The majority of the analysis focused on generating and evaluating features for the random forest model. There are six main classes of features we considered:
- Demographic features. This includes things like age, email domain, and zip. Demographic features were derived from booking data associated with a timestamp to avoid the possibility of information leakage into the features. This was important because commonly demographic data only becomes available after a customer signs up for loyalty, so it would be possible for someone that signed up for loyalty after the feature generation period to have populated data in cross-sectional (i.e. “timeless”) datasets.
- Historical flight features. Various properties of the customers flight history, including things like inferred home airport, most common service class, and last flight miles.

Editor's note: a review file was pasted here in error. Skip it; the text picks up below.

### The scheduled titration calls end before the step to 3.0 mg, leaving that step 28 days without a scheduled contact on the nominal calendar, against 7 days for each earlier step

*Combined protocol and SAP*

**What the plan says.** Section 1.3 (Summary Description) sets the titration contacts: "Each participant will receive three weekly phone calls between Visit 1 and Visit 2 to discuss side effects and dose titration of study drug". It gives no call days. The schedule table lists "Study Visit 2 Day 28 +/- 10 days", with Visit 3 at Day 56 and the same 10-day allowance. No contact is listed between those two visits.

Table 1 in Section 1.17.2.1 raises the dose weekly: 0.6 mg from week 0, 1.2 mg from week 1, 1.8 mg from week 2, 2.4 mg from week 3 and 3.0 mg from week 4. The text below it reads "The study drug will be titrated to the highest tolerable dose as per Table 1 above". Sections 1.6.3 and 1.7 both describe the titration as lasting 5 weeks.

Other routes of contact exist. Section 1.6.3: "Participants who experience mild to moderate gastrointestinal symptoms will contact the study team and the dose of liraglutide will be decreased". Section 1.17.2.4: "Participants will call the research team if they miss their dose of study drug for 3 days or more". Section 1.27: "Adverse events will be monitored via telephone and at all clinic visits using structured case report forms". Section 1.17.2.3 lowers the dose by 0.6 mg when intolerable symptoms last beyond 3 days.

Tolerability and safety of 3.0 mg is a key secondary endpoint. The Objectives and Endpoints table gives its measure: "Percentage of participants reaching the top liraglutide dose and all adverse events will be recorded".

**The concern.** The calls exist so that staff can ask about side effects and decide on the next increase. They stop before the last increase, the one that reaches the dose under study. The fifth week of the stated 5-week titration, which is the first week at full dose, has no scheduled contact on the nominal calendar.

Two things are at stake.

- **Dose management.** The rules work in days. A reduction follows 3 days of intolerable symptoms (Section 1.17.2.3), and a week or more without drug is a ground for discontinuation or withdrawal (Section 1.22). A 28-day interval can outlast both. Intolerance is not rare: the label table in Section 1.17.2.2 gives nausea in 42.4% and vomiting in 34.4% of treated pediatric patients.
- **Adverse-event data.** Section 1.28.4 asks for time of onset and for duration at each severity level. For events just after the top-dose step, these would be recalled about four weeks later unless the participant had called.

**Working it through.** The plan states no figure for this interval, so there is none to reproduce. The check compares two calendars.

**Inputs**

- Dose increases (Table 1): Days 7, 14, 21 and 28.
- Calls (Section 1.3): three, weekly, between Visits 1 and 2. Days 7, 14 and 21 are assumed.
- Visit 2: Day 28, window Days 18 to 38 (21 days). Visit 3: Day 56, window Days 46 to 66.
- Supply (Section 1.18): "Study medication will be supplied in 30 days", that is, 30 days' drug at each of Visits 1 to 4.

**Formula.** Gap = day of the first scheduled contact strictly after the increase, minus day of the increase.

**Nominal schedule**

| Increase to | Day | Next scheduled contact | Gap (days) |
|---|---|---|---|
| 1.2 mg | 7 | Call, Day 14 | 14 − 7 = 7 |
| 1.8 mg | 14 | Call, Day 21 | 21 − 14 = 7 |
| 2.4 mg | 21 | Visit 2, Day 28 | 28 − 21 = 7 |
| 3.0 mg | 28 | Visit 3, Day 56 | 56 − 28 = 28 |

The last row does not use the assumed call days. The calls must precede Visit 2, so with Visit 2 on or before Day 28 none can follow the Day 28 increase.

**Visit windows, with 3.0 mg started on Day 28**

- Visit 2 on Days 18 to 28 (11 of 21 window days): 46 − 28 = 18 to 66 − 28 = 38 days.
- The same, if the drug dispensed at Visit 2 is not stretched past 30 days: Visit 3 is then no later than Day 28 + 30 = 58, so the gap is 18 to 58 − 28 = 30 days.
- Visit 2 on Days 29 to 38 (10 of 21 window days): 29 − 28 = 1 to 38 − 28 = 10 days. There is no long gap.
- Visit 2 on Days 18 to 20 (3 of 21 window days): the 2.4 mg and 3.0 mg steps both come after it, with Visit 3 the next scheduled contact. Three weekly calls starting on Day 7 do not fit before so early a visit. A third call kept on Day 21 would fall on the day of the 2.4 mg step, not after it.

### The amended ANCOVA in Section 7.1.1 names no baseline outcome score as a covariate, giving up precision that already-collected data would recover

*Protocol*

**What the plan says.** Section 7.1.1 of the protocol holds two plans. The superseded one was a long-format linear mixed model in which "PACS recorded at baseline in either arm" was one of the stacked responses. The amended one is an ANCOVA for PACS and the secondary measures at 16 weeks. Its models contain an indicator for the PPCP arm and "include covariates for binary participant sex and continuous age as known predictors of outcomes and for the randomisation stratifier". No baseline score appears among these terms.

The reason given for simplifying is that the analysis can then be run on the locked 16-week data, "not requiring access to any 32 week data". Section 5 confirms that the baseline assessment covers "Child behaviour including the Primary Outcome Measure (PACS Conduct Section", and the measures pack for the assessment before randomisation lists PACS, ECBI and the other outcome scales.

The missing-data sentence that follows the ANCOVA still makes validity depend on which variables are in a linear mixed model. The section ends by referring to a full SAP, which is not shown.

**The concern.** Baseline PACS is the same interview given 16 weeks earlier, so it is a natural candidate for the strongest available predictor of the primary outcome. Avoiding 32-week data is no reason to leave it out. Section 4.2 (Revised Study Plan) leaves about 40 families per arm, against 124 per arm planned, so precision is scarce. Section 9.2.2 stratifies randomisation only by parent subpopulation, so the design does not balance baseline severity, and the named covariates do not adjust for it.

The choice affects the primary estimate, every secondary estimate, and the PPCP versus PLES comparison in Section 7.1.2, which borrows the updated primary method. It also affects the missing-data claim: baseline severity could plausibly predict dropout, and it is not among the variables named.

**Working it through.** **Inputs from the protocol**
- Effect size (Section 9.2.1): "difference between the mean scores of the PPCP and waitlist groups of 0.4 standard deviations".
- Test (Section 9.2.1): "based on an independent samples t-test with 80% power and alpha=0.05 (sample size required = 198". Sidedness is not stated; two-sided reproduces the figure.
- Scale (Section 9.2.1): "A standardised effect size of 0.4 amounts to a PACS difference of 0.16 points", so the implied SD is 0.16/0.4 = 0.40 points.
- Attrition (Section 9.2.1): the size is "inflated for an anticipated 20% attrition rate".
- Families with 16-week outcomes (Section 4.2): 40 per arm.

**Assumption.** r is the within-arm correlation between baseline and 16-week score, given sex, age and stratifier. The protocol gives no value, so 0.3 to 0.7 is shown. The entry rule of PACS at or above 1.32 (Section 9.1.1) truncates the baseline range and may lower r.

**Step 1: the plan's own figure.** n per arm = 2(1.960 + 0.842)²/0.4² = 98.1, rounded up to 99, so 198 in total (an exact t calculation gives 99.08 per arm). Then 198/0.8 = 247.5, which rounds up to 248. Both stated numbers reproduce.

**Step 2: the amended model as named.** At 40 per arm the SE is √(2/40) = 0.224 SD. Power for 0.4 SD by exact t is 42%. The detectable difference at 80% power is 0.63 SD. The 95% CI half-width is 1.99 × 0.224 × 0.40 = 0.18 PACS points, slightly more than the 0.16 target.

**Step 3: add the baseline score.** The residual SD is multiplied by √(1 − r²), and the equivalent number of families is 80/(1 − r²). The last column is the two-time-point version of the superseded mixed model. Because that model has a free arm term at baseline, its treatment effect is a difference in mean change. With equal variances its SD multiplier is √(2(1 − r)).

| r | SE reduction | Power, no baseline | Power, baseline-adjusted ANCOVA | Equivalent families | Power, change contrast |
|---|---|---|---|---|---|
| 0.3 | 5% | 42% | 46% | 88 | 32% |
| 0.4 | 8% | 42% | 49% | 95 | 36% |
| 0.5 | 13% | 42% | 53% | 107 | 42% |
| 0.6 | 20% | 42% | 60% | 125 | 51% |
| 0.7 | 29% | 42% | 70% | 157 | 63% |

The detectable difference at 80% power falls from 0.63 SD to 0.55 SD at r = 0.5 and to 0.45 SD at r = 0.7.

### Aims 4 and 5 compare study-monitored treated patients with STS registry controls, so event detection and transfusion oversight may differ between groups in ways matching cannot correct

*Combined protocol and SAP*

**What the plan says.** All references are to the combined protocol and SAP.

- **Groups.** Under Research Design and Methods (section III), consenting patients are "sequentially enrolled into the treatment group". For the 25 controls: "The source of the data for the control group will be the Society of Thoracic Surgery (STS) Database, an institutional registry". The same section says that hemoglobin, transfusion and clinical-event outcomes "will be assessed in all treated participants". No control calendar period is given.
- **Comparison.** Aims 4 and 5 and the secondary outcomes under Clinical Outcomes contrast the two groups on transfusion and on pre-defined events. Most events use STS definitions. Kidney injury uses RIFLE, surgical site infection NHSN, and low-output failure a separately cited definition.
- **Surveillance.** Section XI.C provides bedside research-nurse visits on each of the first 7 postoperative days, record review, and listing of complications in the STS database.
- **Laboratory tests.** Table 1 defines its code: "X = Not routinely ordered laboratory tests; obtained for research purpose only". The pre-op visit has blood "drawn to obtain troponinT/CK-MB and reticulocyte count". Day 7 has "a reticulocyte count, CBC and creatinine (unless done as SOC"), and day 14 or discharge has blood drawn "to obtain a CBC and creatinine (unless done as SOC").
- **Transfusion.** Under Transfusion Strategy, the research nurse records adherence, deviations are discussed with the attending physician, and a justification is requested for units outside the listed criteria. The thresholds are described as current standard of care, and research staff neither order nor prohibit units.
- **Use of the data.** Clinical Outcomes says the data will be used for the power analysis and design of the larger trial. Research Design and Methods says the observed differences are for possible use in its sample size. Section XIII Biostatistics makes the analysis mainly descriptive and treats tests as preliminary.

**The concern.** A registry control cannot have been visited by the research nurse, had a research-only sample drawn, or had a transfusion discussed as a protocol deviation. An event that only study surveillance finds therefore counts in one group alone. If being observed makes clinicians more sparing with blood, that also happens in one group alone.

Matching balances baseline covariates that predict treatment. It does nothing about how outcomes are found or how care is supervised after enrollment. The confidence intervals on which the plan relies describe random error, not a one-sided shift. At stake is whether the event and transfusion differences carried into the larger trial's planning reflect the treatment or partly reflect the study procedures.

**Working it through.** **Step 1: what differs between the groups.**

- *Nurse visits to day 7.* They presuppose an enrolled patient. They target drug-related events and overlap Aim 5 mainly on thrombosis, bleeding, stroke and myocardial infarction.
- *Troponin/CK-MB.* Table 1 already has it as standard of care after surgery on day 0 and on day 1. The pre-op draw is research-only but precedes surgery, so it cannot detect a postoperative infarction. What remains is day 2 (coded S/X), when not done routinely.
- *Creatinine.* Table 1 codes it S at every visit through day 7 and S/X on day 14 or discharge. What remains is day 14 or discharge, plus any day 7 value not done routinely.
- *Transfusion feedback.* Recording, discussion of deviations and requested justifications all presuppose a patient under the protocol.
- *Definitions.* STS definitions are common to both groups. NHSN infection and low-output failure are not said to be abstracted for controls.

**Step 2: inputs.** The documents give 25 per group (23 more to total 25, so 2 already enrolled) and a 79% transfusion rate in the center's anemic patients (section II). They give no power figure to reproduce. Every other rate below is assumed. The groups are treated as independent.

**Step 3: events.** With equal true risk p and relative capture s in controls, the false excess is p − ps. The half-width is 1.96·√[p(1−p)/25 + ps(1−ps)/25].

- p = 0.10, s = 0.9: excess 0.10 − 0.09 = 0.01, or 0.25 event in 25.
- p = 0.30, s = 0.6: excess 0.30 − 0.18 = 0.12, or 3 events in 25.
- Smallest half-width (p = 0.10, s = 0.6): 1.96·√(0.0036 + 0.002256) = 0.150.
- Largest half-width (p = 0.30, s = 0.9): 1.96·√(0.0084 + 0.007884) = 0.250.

- Upcoming flight features. Various properties of a customer’s upcoming flights, like how far in advance it is from the split date, how many miles are being flown, and if the customer has booked a first class ticket.
- Seasonality features. This includes split date and last flight week to capture time-of-year information.
- High dimensional flight features using word2vec. Each customer’s full airport and service class histories were concatenated into a string (e.g. “JFK-LAX-LAX-JFK” and “X-G” for airports and service classes, respectively), and fed into MLlib’s word2vec model 4 . The idea here was to create a feature embedding that preserves full flight history and encodes similarities between certain airports and service classes.